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Mortgage holidays to be extended for up to six months amid England lockdown

Suban Abdulla
·4-min read
Following the new lockdown, the Treasury announced on Saturday borrowers will be able to top their mortgage payment holiday to up to six months without this being recorded on their credit file. Photo: Getty
Following the new lockdown, the Treasury announced on Saturday borrowers will be able to top their mortgage payment holiday to up to six months without this being recorded on their credit file. Photo: Getty

UK homeowners are set to get up to six months mortgage holiday extension as England enters a second lockdown from 5 November to 2 December.

On Saturday, UK prime minister Boris Johnson revealed a host of new measures aimed at curtailing the rising number of COVID-19 infections.

In a dramatic U-turn Johnson, who was accompanied by England's chief medical officer professor Chris Whitty and the government's chief scientific adviser Sir Patrick Vallance announced that England will officially enter a month-long lockdown.

The measures mean that pubs, cafes and restaurants will shut, except for takeaway and delivery services, from 5 November to 2 December. Schools and colleges will remain open.

It comes after, Britain reached a grim milestone as the total number of coronavirus cases since the pandemic began hit 1,011,660 on Saturday.

Following the new lockdown, the Treasury announced on Saturday borrowers will be able to top their mortgage payment holiday to up to six months without this being recorded on their credit file.

In response to the news, the Financial Conduct Authority (FCA) said that it will propose updates on Monday 2 November, to its guidance on supporting mortgage borrowers.

FCA said it is also considering the implications for consumer credit, which includes products such as overdrafts, personal loans and credit cards.

To help those financially affected by COVID-19, the FCA will propose that mortgage borrowers who have not yet had a payment holiday can request one — potentially for up to six months.

Under the proposals, customers who already have a payment deferral for a period of less than six months would be able to extend that deferral. Meaning mortgage borrowers would be able to have a payment holiday for a maximum of six months.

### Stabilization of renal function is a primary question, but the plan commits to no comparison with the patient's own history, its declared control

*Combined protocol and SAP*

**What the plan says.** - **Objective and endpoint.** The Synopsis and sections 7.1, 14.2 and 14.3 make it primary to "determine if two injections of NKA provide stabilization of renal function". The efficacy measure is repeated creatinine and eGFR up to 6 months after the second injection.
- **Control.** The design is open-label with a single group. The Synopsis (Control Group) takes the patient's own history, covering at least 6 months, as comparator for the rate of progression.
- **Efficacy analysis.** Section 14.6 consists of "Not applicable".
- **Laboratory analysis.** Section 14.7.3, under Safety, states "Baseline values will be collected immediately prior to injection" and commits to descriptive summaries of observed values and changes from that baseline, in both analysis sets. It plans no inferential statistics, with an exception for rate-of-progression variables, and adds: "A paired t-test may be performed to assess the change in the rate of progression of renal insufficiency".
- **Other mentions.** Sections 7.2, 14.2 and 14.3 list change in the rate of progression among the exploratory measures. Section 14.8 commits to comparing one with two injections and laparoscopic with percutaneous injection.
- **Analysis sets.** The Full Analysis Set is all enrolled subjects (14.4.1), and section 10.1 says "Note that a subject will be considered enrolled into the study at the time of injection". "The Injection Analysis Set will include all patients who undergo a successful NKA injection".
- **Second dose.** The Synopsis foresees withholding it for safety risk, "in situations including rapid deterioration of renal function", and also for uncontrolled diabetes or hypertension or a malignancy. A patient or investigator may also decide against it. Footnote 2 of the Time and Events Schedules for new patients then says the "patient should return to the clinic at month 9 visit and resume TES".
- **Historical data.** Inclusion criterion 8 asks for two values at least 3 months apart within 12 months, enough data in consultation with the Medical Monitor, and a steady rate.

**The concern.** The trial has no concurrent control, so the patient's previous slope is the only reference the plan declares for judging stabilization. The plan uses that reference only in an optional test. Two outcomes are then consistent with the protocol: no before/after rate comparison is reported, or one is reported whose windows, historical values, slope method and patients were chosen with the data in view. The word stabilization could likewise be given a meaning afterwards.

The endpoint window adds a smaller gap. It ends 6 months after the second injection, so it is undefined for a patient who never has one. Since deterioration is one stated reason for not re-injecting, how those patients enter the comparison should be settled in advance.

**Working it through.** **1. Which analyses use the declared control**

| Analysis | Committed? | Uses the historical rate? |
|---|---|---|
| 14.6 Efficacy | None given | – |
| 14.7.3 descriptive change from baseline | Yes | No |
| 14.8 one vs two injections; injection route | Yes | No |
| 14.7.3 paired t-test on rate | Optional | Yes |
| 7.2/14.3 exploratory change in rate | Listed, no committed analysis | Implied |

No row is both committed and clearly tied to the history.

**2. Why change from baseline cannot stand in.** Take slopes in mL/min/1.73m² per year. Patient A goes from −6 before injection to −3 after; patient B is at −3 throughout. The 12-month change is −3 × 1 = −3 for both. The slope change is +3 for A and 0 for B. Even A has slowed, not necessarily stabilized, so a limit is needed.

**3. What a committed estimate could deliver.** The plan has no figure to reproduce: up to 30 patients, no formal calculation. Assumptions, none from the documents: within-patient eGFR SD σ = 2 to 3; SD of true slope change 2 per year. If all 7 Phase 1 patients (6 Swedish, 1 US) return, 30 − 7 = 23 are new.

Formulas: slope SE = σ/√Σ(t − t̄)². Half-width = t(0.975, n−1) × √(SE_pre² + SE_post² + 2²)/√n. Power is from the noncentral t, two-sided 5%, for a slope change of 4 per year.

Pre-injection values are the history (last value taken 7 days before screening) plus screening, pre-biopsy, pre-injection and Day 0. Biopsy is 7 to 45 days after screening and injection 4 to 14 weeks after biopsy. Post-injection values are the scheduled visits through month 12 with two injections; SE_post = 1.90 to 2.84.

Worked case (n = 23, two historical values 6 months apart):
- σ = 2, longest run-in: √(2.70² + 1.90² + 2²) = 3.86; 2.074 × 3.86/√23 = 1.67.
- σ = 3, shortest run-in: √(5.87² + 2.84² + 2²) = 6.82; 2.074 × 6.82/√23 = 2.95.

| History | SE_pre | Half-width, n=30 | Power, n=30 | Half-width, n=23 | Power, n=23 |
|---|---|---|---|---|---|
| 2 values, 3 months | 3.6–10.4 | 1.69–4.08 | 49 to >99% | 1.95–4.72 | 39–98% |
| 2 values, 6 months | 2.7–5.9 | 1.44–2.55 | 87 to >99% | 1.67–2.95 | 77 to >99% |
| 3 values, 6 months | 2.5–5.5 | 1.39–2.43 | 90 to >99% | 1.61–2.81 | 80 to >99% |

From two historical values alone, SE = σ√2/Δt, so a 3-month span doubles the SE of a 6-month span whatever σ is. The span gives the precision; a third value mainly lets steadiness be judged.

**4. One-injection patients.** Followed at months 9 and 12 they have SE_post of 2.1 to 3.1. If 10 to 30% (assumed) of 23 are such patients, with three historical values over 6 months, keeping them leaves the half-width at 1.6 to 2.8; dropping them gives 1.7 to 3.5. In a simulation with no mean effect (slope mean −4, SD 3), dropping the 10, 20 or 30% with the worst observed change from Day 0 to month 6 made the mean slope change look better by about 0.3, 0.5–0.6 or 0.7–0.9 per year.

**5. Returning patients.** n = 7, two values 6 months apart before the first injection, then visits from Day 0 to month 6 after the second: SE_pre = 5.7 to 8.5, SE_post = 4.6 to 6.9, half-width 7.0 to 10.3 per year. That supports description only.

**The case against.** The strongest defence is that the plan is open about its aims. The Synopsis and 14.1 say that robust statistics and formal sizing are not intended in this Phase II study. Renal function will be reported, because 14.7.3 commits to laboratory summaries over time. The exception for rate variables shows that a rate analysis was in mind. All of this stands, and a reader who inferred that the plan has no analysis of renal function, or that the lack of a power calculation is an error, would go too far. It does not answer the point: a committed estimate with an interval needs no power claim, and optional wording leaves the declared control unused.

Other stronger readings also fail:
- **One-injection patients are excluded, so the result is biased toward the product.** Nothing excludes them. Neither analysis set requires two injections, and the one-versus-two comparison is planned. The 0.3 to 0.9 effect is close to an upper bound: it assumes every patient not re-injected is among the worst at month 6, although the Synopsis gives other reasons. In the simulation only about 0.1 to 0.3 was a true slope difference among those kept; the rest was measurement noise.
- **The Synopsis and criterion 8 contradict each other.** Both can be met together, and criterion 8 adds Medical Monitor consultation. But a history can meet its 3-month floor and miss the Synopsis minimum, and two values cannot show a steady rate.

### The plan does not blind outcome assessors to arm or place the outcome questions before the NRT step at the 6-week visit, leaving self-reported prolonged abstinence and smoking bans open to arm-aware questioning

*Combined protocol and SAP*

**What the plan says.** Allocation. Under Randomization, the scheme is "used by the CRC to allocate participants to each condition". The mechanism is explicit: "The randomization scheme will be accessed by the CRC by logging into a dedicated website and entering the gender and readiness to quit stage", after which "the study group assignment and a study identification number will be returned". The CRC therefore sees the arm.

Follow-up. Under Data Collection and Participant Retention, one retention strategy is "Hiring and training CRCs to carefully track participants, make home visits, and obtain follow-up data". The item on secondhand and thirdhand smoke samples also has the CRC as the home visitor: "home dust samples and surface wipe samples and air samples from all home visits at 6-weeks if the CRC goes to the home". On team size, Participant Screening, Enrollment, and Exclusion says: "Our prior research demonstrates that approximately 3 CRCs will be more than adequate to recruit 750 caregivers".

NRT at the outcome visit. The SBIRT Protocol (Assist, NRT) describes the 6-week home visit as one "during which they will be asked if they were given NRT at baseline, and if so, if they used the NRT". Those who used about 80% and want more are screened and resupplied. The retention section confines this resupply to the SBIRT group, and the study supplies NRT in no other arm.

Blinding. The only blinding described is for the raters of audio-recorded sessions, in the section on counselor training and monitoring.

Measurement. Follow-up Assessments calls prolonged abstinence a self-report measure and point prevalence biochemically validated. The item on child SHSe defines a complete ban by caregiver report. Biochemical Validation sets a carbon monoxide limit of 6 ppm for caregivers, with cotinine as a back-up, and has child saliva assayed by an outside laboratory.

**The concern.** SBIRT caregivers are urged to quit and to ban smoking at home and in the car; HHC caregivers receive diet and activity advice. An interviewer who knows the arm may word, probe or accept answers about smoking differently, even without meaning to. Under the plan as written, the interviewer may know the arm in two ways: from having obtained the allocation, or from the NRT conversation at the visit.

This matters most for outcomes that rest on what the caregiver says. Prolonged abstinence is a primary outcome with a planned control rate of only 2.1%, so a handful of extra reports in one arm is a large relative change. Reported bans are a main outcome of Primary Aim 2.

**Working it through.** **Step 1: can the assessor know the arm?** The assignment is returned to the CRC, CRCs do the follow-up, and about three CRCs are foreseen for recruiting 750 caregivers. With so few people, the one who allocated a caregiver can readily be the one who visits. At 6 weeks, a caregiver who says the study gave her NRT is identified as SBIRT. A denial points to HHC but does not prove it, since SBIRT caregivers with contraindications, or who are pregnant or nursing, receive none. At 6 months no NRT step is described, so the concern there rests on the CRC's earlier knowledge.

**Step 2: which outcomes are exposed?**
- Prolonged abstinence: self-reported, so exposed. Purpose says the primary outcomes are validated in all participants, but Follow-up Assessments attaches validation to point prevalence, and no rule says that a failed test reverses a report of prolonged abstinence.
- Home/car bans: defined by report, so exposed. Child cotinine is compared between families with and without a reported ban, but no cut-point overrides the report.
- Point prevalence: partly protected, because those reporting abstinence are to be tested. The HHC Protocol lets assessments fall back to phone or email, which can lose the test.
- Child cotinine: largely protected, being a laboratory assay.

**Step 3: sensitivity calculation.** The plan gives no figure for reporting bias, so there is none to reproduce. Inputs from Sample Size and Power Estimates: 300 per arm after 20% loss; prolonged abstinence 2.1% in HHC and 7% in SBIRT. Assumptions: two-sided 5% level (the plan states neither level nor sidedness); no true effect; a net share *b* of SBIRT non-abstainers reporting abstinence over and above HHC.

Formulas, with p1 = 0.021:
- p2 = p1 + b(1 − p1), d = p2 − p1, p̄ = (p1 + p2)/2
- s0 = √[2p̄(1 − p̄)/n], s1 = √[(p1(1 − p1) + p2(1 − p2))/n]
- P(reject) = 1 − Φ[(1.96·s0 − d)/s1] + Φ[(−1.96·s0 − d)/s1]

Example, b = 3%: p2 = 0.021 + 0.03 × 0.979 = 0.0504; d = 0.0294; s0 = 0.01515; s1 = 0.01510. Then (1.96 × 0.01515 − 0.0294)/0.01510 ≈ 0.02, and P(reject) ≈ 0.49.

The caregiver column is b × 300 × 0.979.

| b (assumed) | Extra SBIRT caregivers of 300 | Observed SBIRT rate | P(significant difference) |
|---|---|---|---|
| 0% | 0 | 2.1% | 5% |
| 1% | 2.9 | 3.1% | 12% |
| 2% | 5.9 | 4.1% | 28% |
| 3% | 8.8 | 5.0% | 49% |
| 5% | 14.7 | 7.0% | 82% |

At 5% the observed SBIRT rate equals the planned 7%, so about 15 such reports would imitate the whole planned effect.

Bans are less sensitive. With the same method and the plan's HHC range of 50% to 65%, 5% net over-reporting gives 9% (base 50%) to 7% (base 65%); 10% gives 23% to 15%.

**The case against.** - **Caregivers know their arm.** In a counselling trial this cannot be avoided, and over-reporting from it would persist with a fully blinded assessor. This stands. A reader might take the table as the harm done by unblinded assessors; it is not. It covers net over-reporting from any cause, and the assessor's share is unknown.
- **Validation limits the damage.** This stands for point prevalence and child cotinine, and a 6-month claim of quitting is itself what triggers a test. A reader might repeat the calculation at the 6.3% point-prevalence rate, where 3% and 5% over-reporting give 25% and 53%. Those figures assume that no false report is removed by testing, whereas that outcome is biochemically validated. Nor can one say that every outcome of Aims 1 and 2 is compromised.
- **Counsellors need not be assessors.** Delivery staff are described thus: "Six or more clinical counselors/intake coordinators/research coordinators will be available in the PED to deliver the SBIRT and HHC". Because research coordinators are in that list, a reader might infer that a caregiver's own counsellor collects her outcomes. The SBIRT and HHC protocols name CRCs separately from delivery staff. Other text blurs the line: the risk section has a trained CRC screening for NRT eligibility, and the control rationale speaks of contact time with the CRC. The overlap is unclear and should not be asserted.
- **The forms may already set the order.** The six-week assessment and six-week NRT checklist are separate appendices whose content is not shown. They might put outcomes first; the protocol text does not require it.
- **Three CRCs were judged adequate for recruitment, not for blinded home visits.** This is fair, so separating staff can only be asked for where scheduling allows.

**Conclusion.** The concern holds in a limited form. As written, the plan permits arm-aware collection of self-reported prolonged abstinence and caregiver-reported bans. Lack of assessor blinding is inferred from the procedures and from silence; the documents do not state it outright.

READ MORE: Coronavirus: England goes into second lockdown for one month

Previously, borrowers were told to apply for a mortgage payment holiday by 31 October as the scheme was due to come to an end on Saturday.

It has been extended multiple times since being introduced by UK chancellor Rishi Sunak in March.

After this date, lenders would provide more tailored support, which could have been reflected on borrowers’ credit files, the FCA previously said. Tailored support, which depends on customers’ circumstances, could include deferring payment of the interest or the sums due, extending the mortgage term or switching temporarily to interest-only payments.

The regulator has said that it will work with trade bodies and lenders on how to implement new guidance swiftly. In the meantime it urges borrowers not to contact lenders yet as they will provide information on the changes for customers.

It added that borrowers who have already had a six-month payment deferral and are still experiencing payment difficulties should speak to their lender to agree tailored support.

Watch: Boris Johnson orders national lockdown for England

FCA advises homeowners to not take a payment holiday unless they need it as taking a payment holiday can cost more in the long run as interest will still build up and loans will need to be paid off.

Eric Leenders, the managing director of Personal Finance at UK Finance, said that lenders “stand ready to deliver ongoing [COVID-19] assistance to those in need.”

“The industry is working closely with the FCA to ensure customers impacted by the new lockdown measures announced this evening will be able to access the most appropriate support. Customers seeking to access this support do not need to contact their lenders yet,” Leenders said.

He added that “further information” would be provided after the FCA’s announcement on 2 November.

Responding to FCA’s announcement, Robin Fieth, chief executive of the Building Societies Association (BSA), said: “Building societies and credit unions recognise the financial pressures on some households and will continue to work hard to support customers in the coming months, working closely with the FCA.”

READ MORE: UK government needs to ‘sort out test and trace system’ industry chiefs say

Consumer group Which? has urged lenders to “take a proactive approach” to ensure there is “adequate support available” for people who need it. Which? also called for the FCA to be “ready to intervene if there is any indication that customers are not getting the support they need quickly enough.”

Head of Money at Which?, Gareth Shaw, said: “Our research has shown many people are struggling financially and there has been a significant increase in consumers defaulting on loan or credit card payments.

“With new restrictions set to be imposed next week, it is right the government has extended some financial support measures including the furlough scheme and mortgage holidays, and confirmed mortgage deferrals won’t impact credit files.

“We’d also urge the regulator to follow suit and consider extending vital support measures across other credit products.”

Recent figures from UK Finance reveal around 162,000 mortgage payment holidays are in place, down from a peak of 1.8 million in June.

Additionally, a further 97,300 payment deferrals are in place on credit cards and 64,400 on personal loans.

Watch: What do stamp duty cuts mean for buyers and house prices?